A single 150-page book required the skins of 12 sheep to make the parchment. That much parchment wasn’t cheap — the parchment on which a book was written cost far more than the actual writing. With that much cost sunk in the materials, it’s no wonder that book-buyers wanted beautiful, handwritten script — it added relatively little to the cost.
It was paper which changed all that. European paper production didn’t get properly underway until the 1300’s. Once it did, book prices plummeted, writing became the primary expense of book production, and printing presses with movable type followed a century later.
Do you know what changed that caused paper production to be viable?
How far back can we follow the chain?
Actually, it might be cool to make a GIF of “how the printing press happened” with graphs like this, if anyone likes doing that sort of thing.
Unsolicited editorial note: I think this might be clearer if you had extra versions of the graphs that are labeled with the relevant technologies instead of labeled abstractly. Walking through the printing press example, with a graph for each time-step for instance.
(In practice I did this myself, but it would be easier if you held my hand, with pictures that I can look at.)
I’m reminded of this TED talk [7 minutes, well worth watching] about what factors matter the most for startup success.
The conclusion: timing matters more than anything else.
Good teams can implement the same idea. But a little too early, and the technology isn’t viable yet. A little too late, and the niche is already filled. It seems there’s a sweet spot for the timing of effective deployment of a good idea.
This sort of model of how to work with your own psychology seems to have taken off in the rationality community. I certainly rely on it. But I don’t actually have strong evidence one way or the other about if this is the best way to do things.
I’m curious, does anyone have either 1) the history of the uptake of these IFS-style models or 2) specific evidence about the effectiveness of this model over others (such as CBT-style “train better more effective TAPs”)?
Ok. Some things that I should try:
Watching a horror movie? (Though I resonate with this recent xkcd.)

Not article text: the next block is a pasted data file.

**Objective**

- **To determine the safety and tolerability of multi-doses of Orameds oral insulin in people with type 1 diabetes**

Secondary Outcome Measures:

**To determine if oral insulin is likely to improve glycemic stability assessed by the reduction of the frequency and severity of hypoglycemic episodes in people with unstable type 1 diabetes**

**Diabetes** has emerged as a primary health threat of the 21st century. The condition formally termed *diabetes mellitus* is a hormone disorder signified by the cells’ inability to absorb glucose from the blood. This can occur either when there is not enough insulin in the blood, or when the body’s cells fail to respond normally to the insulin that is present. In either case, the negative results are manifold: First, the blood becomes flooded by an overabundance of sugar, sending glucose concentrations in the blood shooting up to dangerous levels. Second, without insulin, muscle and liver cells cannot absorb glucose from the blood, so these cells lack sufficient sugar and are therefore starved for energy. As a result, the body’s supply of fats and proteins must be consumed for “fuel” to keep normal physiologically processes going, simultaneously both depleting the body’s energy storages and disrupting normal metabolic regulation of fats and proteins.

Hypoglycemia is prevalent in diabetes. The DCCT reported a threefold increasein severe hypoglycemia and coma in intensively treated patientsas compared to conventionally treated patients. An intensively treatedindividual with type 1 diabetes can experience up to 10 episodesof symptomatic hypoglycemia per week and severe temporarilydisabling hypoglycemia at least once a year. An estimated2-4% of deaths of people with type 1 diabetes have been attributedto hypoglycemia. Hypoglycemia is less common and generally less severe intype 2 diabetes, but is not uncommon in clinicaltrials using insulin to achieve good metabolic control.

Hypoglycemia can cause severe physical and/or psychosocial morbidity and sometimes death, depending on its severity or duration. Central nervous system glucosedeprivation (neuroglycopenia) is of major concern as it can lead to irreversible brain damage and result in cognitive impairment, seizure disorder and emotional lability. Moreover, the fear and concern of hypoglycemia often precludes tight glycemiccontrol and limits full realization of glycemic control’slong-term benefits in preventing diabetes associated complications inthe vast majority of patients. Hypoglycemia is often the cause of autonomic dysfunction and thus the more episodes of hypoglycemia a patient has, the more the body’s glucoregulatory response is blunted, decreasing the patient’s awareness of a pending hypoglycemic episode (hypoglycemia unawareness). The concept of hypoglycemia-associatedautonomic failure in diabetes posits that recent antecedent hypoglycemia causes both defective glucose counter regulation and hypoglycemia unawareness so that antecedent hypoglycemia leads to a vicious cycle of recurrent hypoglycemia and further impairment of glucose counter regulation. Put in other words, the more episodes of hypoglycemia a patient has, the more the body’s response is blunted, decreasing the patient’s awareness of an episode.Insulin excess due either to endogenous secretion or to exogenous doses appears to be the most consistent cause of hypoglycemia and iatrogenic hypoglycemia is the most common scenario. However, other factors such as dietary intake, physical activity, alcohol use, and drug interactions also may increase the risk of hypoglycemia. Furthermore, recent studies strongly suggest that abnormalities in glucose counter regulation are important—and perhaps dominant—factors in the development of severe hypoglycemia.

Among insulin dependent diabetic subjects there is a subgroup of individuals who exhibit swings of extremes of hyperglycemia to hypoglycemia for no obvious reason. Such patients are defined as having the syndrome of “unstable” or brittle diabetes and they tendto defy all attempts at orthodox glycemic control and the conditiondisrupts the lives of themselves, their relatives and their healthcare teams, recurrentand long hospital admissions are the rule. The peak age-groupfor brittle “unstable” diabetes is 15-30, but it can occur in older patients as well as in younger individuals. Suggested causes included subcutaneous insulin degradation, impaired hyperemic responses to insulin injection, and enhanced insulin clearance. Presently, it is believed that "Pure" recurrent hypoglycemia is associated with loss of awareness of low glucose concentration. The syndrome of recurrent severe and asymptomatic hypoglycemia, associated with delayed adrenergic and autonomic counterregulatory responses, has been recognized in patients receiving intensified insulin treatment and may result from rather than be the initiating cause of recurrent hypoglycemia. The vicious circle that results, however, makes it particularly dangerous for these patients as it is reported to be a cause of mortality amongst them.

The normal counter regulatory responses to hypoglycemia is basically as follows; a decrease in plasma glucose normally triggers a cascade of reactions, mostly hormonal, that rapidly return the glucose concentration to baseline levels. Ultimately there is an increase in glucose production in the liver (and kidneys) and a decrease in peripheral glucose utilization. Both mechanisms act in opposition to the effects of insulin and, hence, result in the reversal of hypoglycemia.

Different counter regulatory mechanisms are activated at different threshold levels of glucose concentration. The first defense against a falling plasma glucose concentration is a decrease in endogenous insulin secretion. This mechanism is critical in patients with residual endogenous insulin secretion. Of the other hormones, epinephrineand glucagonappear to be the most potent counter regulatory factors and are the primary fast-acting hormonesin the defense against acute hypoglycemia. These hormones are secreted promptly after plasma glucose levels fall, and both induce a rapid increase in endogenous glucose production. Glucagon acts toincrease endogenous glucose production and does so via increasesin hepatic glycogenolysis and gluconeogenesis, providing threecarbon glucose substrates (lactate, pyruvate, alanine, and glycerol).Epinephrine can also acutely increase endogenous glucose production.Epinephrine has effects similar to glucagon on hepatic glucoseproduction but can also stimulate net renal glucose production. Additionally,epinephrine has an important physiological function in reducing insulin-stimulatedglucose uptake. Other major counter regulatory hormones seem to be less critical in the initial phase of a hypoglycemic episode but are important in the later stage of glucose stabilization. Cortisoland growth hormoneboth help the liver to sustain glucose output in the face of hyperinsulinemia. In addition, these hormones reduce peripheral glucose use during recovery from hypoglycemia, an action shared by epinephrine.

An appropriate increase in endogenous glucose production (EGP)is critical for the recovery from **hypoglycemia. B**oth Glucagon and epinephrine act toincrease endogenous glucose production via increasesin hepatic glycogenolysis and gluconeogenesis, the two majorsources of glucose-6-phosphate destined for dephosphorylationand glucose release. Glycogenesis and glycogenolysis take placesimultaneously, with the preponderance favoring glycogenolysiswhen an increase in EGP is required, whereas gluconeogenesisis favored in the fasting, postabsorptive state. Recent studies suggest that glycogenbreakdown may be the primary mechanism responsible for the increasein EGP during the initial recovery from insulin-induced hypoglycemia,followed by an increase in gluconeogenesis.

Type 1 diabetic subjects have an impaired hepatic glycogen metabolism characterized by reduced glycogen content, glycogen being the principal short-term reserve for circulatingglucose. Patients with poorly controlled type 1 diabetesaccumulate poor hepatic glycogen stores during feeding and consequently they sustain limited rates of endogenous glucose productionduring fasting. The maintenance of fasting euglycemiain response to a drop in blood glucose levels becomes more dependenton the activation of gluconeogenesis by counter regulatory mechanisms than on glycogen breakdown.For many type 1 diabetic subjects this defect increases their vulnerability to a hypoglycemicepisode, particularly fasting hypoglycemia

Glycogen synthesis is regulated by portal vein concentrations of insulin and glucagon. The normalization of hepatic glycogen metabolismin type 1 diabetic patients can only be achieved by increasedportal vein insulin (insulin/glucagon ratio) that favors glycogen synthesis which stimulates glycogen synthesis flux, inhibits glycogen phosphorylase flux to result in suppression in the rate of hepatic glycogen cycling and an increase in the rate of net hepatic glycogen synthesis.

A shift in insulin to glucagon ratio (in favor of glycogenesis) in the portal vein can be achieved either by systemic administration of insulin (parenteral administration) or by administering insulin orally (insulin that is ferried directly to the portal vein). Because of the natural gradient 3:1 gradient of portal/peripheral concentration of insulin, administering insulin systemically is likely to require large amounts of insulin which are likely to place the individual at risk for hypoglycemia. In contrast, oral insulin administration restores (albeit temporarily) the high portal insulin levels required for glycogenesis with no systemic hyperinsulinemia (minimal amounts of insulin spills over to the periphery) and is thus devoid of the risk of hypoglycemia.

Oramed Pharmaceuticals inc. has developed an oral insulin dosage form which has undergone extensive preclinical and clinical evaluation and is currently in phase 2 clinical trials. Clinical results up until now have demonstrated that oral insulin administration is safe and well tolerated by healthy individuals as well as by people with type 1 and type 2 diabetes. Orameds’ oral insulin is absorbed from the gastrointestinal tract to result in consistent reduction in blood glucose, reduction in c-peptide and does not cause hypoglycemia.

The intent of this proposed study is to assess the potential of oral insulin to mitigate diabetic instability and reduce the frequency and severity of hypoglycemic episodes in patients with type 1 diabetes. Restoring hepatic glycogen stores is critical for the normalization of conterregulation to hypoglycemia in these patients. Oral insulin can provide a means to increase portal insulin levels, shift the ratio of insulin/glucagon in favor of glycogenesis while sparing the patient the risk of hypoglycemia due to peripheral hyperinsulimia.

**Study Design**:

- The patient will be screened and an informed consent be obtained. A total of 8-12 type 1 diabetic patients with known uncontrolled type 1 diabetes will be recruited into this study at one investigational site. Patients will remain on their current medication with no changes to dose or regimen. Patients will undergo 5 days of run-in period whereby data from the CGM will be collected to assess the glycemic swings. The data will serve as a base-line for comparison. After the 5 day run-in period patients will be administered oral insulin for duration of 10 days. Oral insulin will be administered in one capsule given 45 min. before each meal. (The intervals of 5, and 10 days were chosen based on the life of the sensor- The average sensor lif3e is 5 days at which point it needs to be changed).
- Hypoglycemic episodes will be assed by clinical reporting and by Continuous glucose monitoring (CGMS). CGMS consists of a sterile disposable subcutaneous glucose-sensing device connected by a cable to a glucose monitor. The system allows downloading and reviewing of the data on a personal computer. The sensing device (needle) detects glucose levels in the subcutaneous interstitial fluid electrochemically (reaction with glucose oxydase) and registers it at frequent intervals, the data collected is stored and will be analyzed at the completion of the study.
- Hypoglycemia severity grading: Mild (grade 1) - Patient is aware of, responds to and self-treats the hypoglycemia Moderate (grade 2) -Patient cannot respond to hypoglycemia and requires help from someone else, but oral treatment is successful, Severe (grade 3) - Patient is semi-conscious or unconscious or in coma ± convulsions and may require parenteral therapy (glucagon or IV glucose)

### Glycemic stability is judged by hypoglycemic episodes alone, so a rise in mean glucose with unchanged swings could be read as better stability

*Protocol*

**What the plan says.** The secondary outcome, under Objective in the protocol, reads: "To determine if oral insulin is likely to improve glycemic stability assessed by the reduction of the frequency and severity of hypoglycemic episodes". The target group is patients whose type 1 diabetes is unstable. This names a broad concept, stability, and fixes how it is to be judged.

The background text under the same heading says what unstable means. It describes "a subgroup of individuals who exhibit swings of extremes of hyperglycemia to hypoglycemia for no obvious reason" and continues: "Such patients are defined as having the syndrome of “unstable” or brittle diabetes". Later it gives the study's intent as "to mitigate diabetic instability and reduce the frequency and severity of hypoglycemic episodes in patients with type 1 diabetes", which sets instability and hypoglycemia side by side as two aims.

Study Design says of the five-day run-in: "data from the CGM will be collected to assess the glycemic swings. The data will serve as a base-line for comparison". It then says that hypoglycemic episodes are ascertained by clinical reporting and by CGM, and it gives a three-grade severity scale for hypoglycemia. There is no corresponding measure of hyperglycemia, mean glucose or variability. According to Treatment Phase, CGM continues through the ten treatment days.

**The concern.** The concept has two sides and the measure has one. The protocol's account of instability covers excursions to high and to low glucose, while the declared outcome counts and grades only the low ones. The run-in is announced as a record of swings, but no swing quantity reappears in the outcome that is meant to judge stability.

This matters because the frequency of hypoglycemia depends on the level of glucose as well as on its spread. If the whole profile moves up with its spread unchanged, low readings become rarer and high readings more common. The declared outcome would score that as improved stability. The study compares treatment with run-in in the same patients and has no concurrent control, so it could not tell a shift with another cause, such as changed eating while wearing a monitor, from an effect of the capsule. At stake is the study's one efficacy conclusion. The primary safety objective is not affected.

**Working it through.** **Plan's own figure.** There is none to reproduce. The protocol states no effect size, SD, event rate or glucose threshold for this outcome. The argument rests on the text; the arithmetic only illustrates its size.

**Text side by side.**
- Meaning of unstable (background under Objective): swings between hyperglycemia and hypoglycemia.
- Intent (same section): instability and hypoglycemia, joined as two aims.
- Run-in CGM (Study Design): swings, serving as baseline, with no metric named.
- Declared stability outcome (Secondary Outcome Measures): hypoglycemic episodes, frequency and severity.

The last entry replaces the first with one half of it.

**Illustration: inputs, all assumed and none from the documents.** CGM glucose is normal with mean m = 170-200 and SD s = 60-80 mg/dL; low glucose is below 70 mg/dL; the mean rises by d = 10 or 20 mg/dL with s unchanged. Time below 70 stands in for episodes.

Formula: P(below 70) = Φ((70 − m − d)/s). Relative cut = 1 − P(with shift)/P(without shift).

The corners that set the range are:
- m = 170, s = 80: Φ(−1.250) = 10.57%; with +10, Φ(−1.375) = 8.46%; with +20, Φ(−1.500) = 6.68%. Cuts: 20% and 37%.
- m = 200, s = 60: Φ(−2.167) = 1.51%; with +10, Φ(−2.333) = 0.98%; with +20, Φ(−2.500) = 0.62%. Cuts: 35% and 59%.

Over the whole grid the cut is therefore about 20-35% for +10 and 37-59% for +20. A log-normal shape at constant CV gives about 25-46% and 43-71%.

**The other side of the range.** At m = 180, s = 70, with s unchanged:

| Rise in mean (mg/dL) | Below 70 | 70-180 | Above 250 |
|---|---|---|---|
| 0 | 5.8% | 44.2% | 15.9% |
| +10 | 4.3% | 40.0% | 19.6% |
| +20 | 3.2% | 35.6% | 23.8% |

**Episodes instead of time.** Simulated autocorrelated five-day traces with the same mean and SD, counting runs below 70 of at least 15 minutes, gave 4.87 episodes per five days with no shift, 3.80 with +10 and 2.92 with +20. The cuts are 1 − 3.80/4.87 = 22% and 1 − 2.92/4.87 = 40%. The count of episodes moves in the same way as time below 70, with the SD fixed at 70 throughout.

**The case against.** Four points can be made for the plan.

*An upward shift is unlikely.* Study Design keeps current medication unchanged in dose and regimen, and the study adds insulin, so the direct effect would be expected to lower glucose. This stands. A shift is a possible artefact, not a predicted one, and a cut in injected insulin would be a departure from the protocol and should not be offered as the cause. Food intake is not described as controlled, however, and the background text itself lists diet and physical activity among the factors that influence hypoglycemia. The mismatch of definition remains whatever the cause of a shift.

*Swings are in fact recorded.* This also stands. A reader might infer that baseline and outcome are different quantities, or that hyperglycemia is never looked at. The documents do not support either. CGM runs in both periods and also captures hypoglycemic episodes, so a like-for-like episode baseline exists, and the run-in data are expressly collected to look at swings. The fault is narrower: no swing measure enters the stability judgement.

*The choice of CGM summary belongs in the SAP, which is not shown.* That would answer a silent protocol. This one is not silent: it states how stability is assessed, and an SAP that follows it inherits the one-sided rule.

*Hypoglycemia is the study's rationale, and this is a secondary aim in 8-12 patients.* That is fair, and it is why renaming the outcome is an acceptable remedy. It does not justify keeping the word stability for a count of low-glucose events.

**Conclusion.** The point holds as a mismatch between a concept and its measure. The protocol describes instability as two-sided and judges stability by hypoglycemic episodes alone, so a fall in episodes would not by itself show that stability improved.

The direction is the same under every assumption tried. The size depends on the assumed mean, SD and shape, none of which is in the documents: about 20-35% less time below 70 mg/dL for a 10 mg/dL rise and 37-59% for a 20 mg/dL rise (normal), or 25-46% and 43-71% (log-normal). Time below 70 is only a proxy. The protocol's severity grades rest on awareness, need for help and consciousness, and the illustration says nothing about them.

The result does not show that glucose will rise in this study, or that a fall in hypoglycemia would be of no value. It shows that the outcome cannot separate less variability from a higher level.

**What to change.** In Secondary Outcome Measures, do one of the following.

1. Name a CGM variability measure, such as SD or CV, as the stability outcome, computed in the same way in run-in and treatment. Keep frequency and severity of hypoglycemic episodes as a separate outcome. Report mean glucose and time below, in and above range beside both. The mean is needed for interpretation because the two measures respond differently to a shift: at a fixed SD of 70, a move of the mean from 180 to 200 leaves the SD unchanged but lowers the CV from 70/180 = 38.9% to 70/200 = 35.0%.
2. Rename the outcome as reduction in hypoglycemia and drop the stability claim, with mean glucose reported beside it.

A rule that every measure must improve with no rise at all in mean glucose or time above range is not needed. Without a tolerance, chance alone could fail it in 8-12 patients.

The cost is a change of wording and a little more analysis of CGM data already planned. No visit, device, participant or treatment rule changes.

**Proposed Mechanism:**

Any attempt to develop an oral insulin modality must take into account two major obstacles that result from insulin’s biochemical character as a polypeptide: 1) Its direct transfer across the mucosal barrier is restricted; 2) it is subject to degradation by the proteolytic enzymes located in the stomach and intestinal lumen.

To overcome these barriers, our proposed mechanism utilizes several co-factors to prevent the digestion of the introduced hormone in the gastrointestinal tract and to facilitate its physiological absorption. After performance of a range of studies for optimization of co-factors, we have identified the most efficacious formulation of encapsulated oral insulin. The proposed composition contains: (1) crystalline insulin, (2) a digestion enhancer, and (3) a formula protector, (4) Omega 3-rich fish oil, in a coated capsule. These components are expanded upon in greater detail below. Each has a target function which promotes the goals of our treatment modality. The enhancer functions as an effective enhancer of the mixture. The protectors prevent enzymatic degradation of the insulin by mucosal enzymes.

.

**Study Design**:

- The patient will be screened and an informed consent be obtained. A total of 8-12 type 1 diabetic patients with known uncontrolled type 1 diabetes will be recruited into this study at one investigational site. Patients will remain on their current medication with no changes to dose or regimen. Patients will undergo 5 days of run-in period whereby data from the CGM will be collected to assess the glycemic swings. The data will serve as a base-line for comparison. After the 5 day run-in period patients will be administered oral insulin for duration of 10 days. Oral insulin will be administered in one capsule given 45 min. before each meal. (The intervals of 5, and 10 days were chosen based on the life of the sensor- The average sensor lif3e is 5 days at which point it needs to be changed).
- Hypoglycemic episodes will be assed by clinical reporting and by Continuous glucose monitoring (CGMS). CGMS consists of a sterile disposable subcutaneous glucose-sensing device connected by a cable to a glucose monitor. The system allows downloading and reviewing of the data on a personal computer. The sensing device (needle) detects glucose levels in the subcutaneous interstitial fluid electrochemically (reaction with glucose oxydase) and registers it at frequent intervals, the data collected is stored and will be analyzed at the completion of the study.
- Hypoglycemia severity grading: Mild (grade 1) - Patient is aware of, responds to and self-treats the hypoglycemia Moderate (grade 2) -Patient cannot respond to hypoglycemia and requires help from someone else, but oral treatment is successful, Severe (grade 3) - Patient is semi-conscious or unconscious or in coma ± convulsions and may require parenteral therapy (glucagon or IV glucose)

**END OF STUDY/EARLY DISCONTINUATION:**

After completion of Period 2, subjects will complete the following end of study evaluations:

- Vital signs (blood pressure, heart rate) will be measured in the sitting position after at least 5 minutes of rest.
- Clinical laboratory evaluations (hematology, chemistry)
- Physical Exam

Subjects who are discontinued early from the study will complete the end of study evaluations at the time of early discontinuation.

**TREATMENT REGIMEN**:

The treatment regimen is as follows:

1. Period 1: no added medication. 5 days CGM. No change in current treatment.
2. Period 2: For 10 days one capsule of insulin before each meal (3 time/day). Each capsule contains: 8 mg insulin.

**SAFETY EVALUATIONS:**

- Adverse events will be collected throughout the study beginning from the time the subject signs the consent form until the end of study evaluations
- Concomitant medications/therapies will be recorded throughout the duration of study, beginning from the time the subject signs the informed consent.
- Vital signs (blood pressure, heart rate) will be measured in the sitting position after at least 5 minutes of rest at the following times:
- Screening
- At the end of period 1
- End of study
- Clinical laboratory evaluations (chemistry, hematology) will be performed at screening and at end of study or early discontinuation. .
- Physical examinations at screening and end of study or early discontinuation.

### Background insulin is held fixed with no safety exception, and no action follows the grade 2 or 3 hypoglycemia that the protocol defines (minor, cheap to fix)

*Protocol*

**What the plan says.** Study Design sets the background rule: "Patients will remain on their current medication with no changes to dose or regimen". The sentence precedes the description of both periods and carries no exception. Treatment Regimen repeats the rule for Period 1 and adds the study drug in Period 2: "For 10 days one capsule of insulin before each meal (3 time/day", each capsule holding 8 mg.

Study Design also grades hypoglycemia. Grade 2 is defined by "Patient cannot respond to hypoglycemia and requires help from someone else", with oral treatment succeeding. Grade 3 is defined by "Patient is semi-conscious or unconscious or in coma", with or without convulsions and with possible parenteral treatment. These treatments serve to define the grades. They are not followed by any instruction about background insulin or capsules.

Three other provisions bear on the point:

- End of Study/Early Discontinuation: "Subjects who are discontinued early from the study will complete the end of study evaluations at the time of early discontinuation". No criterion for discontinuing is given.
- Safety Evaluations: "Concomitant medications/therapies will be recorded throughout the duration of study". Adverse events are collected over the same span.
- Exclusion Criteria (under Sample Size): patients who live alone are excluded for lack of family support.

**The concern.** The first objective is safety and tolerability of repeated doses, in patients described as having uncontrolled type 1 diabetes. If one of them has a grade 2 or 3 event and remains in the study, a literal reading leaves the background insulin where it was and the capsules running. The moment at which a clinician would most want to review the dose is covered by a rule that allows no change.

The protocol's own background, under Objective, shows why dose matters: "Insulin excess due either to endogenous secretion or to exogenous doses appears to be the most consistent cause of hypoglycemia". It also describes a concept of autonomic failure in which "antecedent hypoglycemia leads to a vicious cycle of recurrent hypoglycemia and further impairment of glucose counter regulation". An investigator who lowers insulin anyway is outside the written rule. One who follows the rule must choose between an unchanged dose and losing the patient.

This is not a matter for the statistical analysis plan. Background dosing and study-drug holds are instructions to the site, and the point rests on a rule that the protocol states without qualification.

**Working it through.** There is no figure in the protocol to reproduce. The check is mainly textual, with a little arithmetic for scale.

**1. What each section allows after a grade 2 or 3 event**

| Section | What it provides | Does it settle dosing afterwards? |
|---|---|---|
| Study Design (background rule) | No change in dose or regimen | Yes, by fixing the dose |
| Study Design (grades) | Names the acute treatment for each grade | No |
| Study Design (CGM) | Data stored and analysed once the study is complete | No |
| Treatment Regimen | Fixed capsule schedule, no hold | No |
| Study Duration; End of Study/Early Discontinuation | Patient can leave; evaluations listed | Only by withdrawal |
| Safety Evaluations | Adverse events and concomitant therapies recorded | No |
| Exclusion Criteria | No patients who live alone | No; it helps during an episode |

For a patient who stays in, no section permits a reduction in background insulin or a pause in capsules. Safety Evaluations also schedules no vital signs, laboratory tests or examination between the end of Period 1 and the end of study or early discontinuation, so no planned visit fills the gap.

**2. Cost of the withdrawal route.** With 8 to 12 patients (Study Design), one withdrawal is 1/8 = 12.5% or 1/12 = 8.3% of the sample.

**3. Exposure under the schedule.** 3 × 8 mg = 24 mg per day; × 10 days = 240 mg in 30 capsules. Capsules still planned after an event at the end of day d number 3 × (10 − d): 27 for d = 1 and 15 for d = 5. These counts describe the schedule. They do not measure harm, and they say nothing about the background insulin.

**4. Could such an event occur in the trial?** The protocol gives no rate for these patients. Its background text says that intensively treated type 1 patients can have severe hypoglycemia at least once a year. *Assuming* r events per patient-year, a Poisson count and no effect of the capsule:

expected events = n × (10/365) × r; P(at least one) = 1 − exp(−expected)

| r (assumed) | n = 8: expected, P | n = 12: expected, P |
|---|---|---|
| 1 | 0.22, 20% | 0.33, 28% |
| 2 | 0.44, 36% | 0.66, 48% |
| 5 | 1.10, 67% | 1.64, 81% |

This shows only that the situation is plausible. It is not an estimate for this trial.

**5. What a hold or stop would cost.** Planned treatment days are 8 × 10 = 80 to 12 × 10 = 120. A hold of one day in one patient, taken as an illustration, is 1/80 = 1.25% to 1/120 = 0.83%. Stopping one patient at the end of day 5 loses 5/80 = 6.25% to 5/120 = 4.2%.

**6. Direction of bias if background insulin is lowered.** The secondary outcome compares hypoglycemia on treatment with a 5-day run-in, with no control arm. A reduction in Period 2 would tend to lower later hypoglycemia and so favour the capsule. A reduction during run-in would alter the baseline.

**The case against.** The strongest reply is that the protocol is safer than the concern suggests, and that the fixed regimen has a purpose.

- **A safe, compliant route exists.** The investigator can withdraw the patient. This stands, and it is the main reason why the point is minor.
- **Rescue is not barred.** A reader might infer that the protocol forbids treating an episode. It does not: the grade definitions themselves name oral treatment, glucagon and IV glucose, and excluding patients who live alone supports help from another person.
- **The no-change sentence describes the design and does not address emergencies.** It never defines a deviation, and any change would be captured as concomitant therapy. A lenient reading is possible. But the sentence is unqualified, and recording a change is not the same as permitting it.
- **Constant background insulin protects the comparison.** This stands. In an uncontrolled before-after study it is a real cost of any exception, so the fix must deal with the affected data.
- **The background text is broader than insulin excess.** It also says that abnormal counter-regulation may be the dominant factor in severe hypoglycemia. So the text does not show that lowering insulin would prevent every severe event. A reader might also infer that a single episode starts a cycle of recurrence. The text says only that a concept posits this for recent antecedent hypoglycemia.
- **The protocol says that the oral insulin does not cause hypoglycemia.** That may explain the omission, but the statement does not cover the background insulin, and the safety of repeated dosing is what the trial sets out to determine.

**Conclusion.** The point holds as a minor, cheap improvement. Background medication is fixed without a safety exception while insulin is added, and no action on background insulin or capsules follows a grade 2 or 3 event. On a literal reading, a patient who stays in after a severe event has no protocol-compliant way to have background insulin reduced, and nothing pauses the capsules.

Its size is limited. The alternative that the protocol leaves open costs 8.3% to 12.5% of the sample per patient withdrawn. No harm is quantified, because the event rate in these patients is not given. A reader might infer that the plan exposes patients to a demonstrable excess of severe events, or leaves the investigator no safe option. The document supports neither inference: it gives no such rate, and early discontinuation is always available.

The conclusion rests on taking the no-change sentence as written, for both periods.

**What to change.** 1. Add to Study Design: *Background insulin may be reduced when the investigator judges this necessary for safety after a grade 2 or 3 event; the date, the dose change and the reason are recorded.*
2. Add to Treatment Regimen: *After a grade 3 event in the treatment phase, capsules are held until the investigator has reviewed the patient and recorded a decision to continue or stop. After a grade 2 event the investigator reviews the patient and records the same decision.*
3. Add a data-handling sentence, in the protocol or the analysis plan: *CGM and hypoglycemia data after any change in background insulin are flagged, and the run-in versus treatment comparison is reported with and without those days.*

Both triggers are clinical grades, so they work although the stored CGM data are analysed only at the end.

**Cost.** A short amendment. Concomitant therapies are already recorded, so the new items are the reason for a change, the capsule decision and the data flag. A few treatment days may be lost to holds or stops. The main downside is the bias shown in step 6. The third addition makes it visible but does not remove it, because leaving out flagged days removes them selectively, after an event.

Reading the first chapter of books that don’t seem interesting, and seeing what I learn anyway?
Going on a formal “old fashioned” date.
Processing my emotions via reframing and similar instead of via Focusing (on reflection, I think I would benefit from trying a bunch of ways to process stress.)
Reframing and self-influence moves.
CBT and TAPs.
Focusing and IDC.
Doing a very different kind of work than I’m used to?
Doing the accounting.
Doing something that’s very outward facing: lots of interviews or schmoozing something.
Writing marketing copy.
Try and teach a CFAR unit with Val’s style.
One thing that I notice is that I feel disinclined to try new things in places where I don’t just have a thing that works, I have implicit or simple theory about why it works.
I try in general to avoid sending my brain signals which tell it that I am high-status, just in case that causes my brain to decide it is no longer necessary. In fact I try to avoid sending my brain signals which tell it that I have achieved acceptance in my tribe. When my brain begins thinking something that generates a sense of high status within the tribe, I stop thinking that thought.
This is shocking, insofar as many people, as far as I understand, actively do the opposite. I’m surprised I haven’t seen you mention this anywhere before.
I’ve explicitly trained myself to be aware of status feelings, so that I can take them as object, but I hadn’t thought to explicitly push against them. (I think this is a big deal for me, one way or the other.)
I’m interested in teasing apart “high achievement” from “high achievement in a STEM field”.
I’d be interested in analysis of fortune 500 CEOs, for instance.
Thanks for doing this!
I feel more validated in having spent the time doing data-collection for the mathematician data set after seeing that it prompted someone else to investigate in this area. It’s pretty encouraging to know that if I write up something of interest on LessWrong, other people might build on it.
level 4 makes each of the other levels into partially-grounded keynesian beauty contests—a thing from economics that was intended to model the stock market—which I think is where a lot of “status signaling” stuff comes from. But that doesn’t mean there isn’t a real beauty contest underneath.